It certainly wasn’t what he wanted to hear but he had to admit that there were reasons. Not only was his agent incompetent, the studios were even worse. He felt surrounded by a sea of philistines and degenerates. No one could understand his art. It was beyond them. They were like ants, tiny little insignificant specs of societal sewage and frankly he had had enough of trying to educate them, of getting them to the point where they could see what he had always known.
“To hell with them,” he said as he downed his fourth shot of Grappa and ordered another. The bar had TVs set up in every corner and looking at the one in front of him there was a pudgy, balding journalist who in a deep, booming sort of voice was asking America again how much longer it could afford to support the illegal aliens in its midst.
“Damn right!” said Mentiroso. There were a few other people in the bar, but no one seemed to pay him any attention. The journalist was commenting on the latest I.C.E raid in Ohio. Immigration officers had surrounded a textile factory, shutting it down and arresting anyone who couldn’t prove their US citizenship. The operation was massive and well planned, targeting the thriving Latino community that for the most part worked in the factory.
As news of the raid spread throughout the community panicky parents rushed to pull their children out of the local school and hide them from the government agents. The journalist noted with a mix of solemnity and badly cloaked glee that over 200 illegal aliens had been apprehended and were at this very moment being processed for deportation.
“This,” he assured his audience, “is what I would call a good example of how our tax money should be spent and how it rarely ever is. A fresh start for America.”
“Indeed!” said Mentiroso as the bartender brought him his fifth round. He was pissed off at his agent and his mother, tired and somewhat disgusted with his girlfriend but more than anything else he felt positively sick at the thought of what the illegals were doing to America. He wanted them out and was ready to take whatever action was needed. After five shots of Grappa he was furious and had come to the conclusion that they were at the root of everything that was destroying his career. The journalist was right, better to deal with the problem before it got out of hand.
“Gimme a drink!” he said and the bartender handed him another shot. The pudgy-faced man was wrapping up his philippic and reminding Mentiroso that enforcing the law of the land was nothing to be ashamed of.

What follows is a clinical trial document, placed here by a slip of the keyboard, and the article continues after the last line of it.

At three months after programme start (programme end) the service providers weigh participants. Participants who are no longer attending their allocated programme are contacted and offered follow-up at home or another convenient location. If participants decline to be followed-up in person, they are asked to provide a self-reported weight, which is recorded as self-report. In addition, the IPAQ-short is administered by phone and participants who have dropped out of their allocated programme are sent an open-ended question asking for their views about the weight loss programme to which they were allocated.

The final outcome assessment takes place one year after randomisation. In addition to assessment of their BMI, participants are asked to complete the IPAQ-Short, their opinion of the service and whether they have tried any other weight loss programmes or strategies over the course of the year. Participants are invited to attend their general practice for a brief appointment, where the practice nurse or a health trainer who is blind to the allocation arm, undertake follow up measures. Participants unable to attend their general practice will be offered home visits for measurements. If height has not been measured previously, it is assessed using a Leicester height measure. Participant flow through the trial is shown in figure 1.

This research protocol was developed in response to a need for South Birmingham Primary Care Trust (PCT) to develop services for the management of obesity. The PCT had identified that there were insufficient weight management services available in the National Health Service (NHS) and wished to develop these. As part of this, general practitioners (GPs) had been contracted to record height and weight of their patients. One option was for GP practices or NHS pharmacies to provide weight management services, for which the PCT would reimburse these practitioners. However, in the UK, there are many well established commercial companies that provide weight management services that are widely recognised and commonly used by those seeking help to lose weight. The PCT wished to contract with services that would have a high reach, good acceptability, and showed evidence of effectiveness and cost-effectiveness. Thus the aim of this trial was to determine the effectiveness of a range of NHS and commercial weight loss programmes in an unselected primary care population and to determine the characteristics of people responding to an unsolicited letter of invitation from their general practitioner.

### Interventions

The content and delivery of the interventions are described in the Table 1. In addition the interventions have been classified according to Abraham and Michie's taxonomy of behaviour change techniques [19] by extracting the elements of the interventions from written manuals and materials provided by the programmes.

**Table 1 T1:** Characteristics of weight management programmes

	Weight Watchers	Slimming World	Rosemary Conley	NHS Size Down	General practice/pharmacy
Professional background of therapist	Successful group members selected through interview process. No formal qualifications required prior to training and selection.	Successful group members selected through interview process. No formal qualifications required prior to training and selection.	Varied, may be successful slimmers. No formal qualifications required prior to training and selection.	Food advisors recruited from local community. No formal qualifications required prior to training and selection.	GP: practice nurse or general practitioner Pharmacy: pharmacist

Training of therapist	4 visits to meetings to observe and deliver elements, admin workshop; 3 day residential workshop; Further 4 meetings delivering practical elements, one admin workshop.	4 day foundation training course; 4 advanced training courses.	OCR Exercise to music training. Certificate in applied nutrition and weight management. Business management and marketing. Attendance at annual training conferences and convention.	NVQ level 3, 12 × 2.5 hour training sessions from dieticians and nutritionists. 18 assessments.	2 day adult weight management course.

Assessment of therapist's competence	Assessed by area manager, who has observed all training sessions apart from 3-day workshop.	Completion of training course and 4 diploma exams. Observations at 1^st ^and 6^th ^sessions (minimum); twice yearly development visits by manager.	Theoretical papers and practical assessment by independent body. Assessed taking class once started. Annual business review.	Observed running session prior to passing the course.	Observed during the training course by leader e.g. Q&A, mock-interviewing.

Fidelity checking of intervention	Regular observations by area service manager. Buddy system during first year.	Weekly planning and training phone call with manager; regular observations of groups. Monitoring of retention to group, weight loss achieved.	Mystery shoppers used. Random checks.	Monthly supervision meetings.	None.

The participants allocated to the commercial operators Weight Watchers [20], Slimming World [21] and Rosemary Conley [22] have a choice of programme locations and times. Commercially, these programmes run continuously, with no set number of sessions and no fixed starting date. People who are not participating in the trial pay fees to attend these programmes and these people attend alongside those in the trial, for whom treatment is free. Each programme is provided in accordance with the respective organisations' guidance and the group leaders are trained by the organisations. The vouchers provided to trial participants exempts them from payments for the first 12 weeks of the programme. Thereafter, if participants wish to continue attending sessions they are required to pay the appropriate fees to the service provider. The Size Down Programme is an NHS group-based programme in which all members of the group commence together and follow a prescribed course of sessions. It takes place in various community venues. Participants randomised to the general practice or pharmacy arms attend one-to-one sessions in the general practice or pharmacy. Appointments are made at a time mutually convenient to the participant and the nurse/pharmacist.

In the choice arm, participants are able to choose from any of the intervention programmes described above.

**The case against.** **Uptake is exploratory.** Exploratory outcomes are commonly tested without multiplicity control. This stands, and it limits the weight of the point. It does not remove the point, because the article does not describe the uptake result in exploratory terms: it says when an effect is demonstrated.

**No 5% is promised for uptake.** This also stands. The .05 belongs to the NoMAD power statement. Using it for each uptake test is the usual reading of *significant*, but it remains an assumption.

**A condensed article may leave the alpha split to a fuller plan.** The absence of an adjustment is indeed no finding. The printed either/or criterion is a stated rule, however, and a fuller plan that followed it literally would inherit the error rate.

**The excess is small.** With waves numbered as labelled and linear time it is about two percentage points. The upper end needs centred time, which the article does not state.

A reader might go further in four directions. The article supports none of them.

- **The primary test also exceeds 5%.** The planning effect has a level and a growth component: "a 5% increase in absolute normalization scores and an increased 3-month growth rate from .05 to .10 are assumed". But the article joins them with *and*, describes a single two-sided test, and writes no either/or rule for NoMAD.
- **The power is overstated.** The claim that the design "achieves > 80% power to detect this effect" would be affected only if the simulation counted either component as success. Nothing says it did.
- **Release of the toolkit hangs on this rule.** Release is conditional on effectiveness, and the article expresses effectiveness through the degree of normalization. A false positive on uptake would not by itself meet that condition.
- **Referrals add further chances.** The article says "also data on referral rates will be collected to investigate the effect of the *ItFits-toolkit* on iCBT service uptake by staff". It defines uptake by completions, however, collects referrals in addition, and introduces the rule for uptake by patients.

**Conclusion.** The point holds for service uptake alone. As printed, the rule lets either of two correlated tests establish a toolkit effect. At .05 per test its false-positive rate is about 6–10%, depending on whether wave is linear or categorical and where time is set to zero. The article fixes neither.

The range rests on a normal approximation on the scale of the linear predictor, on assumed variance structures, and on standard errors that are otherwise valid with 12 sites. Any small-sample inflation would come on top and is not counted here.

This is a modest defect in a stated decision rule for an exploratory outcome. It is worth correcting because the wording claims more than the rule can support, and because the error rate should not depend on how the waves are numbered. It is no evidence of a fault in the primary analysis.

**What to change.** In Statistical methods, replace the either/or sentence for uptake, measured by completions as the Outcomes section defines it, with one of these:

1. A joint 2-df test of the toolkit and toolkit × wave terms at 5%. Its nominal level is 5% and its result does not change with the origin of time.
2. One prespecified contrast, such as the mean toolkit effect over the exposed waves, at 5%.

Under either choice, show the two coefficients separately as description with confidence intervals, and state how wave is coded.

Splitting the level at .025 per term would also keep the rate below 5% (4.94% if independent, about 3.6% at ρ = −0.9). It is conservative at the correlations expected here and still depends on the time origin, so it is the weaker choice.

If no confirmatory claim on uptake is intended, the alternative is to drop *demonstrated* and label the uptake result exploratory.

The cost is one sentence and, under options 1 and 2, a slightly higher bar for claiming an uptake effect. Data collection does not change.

“I get plenty of emails accusing me of being anti-immigrant,” said the journalist, “but nothing could be further from the truth. All I want is for the laws of this great country of ours to be respected! And I ask you, is that too much to expect? Have we given up on the idea of America, on the idea of a land where Freedom, Justice and Liberty for all still mean something? I say not. The constitution still holds and anyone, and I mean women and children included, who enter this country illegally have to and will be forcefully removed, if necessary!”
“That’s the way you do it!” agreed Mentiroso. The shear stress of having to deal with these illegals was killing America’s mojo. It prevented the country from spinning its image abroad. It had conquered a world with its vision of wealth and individualism. It was sexy and cinematographic and casting his gaze about the bar he wondered if anyone else was as enthusiastic as he was about the immigration raid. There was a businessman near the entrance who was talking to a client on his cell phone, a couple in the corner holding hands and a group of young Cubans who pretended not to see him when he looked their way.
Not in a mood to be ignored he suddenly stood up and shouted in their direction “Tu puta madre (your mother’s a whore)!” He didn’t really speak Spanish but he knew enough to know that this was a bad insult.
“You talking to me, old man?” one of Cubans asked.
“Yeah, I’m talking to you!”
“Sit down, viejo, y cállate (shut up).”
“Stuff it, spics!” said Mentiroso and at that point even the businessman put down his phone. This was Miami after all and everyone in that room was Latino. The bartender came around to where Mentiroso was standing and calmly told him that it was time to take a deep breath and then leave. It was the sensible thing to do and in retrospect not only would it have saved him a lot of grief but his two front teeth as well. Instead, taking aim for the first time in his life, he threw his shot glass at the Cuban, hitting him squarely in the face. The reaction of the victim was immediate and soon he and his friends were pummeling Mentiroso. They were enraged and Mentiroso didn’t do anything to lessen their anger continuing as he did to insult their mothers, their girlfriends and whoever else he could think of. The more they beat him, in fact, the more he spewed out his stream of venom and race-hatred. His face had turned puffy and blue under their blows, his glasses were shattered, but he didn’t care. He was finally fighting the good fight, sacrificing himself for his art and his country on the altar of his many lies.
The bartender tried to pull him out but the Cubans wouldn’t stop. They wanted him dead, but before he passed out he reminded his assailants of one last thing: “I’m in charge,’ he said, “and that’s the truth.”
John Hemingway Copyright 2010, John Hemingway